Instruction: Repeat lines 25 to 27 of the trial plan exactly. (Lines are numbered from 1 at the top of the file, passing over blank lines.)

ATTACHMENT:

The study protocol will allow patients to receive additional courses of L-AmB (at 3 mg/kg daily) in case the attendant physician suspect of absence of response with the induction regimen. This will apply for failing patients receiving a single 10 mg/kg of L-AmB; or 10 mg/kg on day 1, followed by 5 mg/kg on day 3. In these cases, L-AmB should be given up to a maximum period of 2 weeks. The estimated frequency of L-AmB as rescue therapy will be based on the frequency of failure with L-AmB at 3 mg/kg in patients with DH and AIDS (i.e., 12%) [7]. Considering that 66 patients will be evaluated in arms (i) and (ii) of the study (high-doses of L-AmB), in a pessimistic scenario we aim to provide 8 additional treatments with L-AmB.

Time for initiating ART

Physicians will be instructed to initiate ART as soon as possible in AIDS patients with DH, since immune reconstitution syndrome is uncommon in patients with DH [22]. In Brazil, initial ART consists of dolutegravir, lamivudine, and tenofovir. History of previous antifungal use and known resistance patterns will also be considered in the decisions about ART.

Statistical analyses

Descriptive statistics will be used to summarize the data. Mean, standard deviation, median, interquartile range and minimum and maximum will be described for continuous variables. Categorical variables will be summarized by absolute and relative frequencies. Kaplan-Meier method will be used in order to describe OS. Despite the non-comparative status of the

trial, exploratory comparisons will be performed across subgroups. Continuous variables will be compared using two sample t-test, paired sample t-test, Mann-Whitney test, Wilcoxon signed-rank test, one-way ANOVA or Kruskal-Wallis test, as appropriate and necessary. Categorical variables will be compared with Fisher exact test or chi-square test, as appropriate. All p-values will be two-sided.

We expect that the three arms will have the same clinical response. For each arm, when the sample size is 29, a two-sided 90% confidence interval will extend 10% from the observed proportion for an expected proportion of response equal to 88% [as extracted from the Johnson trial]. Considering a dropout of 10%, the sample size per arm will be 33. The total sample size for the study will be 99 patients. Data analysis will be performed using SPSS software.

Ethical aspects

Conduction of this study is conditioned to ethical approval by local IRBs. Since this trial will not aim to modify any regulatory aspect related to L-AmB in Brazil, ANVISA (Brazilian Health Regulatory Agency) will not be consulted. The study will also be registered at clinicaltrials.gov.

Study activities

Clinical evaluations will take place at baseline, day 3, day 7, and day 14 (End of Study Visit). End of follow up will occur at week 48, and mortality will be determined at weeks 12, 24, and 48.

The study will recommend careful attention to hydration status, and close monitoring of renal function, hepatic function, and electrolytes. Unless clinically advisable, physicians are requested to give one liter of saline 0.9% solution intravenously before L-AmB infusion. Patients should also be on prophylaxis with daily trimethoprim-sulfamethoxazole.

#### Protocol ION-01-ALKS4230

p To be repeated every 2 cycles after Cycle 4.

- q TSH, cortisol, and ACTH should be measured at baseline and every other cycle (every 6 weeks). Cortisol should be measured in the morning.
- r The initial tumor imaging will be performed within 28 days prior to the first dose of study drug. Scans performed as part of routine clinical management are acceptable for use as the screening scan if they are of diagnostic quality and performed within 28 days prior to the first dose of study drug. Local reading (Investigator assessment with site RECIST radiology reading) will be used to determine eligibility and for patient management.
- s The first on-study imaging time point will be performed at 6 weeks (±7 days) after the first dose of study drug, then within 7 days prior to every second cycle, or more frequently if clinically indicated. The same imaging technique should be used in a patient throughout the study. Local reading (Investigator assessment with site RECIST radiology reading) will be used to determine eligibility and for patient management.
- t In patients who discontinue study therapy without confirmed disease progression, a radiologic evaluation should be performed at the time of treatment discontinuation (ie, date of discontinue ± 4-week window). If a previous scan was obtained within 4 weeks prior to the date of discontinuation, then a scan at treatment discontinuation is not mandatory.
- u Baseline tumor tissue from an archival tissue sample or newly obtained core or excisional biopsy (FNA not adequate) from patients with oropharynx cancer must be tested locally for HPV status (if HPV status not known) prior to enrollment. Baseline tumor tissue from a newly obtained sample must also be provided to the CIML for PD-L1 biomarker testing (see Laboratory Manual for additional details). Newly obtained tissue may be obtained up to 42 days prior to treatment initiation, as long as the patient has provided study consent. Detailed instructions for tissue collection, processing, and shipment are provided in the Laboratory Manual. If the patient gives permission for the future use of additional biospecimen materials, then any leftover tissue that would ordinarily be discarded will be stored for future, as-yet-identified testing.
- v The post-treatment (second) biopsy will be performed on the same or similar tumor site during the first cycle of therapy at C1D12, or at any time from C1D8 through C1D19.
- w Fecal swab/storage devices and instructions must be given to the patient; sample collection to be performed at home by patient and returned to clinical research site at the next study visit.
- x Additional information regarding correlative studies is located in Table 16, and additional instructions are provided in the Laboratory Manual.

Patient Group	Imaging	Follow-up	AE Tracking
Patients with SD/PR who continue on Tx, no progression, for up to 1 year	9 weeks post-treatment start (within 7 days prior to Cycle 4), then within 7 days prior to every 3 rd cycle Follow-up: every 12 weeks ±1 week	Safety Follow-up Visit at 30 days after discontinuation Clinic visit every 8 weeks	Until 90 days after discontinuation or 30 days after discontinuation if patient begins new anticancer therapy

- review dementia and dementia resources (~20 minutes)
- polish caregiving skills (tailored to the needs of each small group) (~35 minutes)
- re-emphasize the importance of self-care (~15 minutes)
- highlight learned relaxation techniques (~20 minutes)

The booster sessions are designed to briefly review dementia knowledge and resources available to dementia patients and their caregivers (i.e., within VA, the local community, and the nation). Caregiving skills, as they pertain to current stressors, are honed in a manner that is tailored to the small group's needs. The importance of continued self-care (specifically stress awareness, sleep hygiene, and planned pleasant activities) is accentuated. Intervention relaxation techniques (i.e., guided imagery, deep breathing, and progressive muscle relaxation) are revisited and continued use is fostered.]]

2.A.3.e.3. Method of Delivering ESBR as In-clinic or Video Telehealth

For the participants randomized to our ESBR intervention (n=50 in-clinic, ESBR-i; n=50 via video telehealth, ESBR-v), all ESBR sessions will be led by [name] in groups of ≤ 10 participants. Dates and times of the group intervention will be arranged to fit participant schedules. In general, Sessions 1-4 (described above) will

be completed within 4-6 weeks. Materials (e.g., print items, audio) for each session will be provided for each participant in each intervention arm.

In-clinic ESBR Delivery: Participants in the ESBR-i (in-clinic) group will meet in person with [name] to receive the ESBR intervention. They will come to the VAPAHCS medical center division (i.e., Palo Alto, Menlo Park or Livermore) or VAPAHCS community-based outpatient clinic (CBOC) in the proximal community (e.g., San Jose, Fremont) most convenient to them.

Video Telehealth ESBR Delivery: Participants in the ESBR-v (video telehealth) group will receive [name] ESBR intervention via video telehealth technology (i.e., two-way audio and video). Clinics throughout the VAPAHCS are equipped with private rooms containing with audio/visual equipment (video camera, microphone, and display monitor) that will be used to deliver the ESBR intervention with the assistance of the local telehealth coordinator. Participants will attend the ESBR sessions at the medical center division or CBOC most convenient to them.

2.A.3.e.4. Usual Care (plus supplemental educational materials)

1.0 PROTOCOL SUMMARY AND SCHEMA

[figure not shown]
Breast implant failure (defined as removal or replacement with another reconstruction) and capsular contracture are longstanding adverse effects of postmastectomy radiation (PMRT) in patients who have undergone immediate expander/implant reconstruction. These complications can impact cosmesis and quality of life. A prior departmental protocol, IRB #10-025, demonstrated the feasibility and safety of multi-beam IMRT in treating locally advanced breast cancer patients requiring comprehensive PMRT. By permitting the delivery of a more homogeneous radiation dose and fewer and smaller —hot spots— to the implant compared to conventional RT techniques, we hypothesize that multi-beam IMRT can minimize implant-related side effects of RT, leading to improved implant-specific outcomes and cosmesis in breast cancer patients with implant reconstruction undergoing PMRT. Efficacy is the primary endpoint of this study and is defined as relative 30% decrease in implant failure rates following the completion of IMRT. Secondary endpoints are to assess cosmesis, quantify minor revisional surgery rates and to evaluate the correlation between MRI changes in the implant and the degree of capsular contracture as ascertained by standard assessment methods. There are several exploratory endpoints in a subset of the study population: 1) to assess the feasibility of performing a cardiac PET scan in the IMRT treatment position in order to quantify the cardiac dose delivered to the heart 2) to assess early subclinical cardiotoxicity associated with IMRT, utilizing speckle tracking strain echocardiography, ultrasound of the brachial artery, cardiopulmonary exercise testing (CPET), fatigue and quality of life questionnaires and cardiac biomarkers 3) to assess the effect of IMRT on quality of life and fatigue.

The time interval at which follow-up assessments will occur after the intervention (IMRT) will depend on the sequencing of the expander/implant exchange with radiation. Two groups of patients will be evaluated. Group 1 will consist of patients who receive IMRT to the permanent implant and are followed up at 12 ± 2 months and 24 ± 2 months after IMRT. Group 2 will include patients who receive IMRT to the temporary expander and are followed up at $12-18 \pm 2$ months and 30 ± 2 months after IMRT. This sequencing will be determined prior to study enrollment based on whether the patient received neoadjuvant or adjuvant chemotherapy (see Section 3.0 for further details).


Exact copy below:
- review dementia and dementia resources (~20 minutes)
- polish caregiving skills (tailored to the needs of each small group) (~35 minutes)
- re-emphasize the importance of self-care (~15 minutes)